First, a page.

Nineteen years ago, a 1936 Dodge coupe carried Ewell and Louise Camp to a party for their 50th wedding anniversary.
On Thursday, both were carried to their final resting place by family and friends in Calhoun. After 69 years together, the pair died four days apart. They were 92.
Gloria Lee shared the story of the anniversary party, a surprise concocted by the couple's friends and family, before the funeral. She said the car was the one Ewell courted Louise in decades earlier.
"Everywhere they went, they held hands," Carol Lee Brown, a friend, said. "Mom and Dad were going out to eat with them in the backseat, and Dad nudged mom and said, 'look at that.' She looked, and they were like teenagers, giggling and holding hands in the backseat."
John Paul Rieger led the Camps' Sunday school class for years at First Baptist Church of Calhoun and was a long-time friend.
Before delivering their eulogy on Thursday, he remembered them as a pair with a mutual love and respect that was unparalleled. He said as they battled illness, each worried about the other and how they would take care of one another.
A future alone was unthinkable. When Ewell died on Saturday, friends didn't believe Louise would continue on for very long. She died the day before Ewell's funeral and burial, which also became her final journey.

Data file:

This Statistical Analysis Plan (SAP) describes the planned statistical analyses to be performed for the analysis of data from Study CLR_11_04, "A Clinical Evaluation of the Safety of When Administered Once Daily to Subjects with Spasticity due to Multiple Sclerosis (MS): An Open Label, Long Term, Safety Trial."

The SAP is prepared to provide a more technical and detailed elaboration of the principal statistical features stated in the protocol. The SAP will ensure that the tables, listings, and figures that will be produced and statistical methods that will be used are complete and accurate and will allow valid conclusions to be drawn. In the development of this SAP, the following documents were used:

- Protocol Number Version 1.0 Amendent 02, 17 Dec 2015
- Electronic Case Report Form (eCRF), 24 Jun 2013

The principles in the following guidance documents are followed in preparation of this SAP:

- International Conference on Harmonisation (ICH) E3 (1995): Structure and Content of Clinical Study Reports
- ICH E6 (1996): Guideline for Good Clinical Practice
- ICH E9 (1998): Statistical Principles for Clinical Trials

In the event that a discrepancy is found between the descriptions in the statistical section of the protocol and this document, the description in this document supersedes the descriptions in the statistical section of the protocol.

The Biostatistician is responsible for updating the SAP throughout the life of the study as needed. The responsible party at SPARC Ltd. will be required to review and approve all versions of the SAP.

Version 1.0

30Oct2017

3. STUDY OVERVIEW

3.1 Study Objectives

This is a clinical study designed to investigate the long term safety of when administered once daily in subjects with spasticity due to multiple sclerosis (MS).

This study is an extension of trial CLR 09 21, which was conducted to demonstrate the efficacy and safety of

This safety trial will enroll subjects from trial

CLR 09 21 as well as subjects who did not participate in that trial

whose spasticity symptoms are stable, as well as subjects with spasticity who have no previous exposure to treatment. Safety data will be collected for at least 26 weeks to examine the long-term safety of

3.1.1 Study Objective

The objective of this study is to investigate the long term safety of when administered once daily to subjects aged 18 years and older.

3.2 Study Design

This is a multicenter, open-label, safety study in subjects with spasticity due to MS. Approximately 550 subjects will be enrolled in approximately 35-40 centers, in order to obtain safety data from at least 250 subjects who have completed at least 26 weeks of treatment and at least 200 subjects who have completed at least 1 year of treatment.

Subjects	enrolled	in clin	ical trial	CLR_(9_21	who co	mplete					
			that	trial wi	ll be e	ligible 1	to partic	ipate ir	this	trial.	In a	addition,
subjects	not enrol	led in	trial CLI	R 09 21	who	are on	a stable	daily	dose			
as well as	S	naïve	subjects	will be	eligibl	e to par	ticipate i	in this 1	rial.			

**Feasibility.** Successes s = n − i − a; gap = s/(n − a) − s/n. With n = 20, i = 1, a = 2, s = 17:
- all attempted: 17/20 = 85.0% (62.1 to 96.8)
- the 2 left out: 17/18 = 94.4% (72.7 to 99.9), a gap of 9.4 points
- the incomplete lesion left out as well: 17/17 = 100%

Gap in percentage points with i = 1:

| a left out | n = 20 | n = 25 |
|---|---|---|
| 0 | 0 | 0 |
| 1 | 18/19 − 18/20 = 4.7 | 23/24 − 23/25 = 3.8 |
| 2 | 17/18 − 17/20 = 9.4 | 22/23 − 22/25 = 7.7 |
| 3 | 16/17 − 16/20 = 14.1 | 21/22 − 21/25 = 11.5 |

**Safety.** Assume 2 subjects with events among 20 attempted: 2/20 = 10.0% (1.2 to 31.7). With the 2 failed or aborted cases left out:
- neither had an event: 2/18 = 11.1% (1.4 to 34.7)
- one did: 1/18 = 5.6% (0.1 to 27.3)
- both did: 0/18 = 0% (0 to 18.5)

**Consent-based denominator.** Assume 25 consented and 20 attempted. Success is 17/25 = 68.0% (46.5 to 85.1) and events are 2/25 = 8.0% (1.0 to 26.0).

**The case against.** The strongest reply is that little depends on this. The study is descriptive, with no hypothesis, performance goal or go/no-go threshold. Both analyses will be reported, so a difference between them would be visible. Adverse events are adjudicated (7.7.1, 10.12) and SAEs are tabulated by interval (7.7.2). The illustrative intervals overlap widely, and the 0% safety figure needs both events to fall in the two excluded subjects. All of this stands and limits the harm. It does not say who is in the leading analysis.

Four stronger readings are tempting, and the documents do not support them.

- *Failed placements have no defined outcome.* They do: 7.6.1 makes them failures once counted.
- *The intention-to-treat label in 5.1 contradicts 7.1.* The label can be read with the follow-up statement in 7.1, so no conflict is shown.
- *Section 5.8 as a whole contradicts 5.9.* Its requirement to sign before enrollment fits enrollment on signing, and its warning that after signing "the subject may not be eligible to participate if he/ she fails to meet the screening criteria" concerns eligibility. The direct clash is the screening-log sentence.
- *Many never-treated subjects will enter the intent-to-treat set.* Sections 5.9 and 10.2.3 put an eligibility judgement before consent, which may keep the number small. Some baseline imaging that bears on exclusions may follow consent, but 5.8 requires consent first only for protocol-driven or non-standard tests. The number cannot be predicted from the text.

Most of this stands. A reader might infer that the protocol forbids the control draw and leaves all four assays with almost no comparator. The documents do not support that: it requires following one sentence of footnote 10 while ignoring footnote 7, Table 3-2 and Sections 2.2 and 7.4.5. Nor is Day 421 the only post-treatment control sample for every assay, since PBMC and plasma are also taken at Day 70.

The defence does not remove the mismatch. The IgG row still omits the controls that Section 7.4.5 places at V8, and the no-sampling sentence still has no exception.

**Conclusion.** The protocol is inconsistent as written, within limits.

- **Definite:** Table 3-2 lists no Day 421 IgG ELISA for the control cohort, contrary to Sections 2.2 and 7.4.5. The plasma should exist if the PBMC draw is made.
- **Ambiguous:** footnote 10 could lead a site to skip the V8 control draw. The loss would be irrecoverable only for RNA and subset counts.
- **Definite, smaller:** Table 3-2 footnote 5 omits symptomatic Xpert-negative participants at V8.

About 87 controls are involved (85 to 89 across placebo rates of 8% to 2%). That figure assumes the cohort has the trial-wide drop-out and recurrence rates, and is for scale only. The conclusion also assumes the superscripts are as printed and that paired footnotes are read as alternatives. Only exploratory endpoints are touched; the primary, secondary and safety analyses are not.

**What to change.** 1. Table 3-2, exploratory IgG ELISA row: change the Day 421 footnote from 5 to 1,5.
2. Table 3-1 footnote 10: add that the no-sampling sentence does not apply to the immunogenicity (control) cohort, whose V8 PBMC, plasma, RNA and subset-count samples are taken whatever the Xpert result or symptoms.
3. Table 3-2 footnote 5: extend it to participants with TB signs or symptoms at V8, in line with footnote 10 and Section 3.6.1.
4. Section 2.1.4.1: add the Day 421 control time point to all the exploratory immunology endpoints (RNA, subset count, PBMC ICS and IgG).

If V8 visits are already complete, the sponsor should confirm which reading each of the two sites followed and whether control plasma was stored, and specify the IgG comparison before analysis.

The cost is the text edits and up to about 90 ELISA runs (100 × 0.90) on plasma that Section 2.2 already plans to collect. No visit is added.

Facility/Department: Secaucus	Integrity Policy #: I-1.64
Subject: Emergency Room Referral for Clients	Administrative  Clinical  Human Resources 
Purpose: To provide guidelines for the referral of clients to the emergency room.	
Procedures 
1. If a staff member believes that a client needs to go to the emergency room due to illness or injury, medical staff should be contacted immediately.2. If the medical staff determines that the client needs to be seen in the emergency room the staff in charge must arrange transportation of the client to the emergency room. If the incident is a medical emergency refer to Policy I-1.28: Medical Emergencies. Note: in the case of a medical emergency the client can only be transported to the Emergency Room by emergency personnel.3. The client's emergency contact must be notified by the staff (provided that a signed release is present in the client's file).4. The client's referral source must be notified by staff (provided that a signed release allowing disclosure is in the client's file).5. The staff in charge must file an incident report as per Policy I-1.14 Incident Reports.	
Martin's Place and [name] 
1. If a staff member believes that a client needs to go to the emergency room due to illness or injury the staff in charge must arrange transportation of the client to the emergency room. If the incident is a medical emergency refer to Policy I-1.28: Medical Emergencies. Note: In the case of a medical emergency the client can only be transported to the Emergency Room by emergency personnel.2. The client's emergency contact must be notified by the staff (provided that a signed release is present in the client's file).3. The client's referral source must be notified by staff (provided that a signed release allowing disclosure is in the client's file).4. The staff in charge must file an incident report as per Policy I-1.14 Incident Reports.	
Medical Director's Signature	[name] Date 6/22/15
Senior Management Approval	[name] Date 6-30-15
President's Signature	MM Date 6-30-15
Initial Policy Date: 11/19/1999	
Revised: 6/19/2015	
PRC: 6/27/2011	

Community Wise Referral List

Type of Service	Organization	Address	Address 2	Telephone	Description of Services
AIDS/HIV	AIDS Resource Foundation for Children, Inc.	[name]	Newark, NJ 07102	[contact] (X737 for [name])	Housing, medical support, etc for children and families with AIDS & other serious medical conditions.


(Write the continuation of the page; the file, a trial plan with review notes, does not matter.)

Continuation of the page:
Larraine Lewis remembers her aunt and uncle as people who were friends to everybody, good neighbors and Godly people. She also said the couple was inseparable in life and are now inseparable in death.
David Lewis said there are not many people who were willing to help anyone, but the Camps were.
The pair met after World War II while Louise attended nursing training at St. Francis. Ewell had served as a Navy Seabee in the war while Louise joined the United States Cadet Nurse Corp. They married on Nov. 15, 1947.
While Ewell worked in heavy equipment repair and as a field technician in the gas industry, Louise worked as a registered nurse for physicians in the Monroe area before becoming a supervisor in area nursing homes and then a state nursing home inspector.
Throughout their married life, the pair lived in a home they built on family land on Camp Road in West Monroe, and it is here they are remembered for their devotion to community, to the many young people they "adopted" and to those they prayed for.
Rieger said in his many conversations with them, the Camps never talked negatively about anyone and were kind and loving people.
"I know without a doubt in my mind, they loved God," Rieger said. "Both of them did. They were prayer warriors. I know they had a straight line to God."
In 1925, Louise and Ewell were born six weeks apart. After 69 years together, their death four days apart seems fitting for family members.
They say it is the way the Camps would have wanted it.
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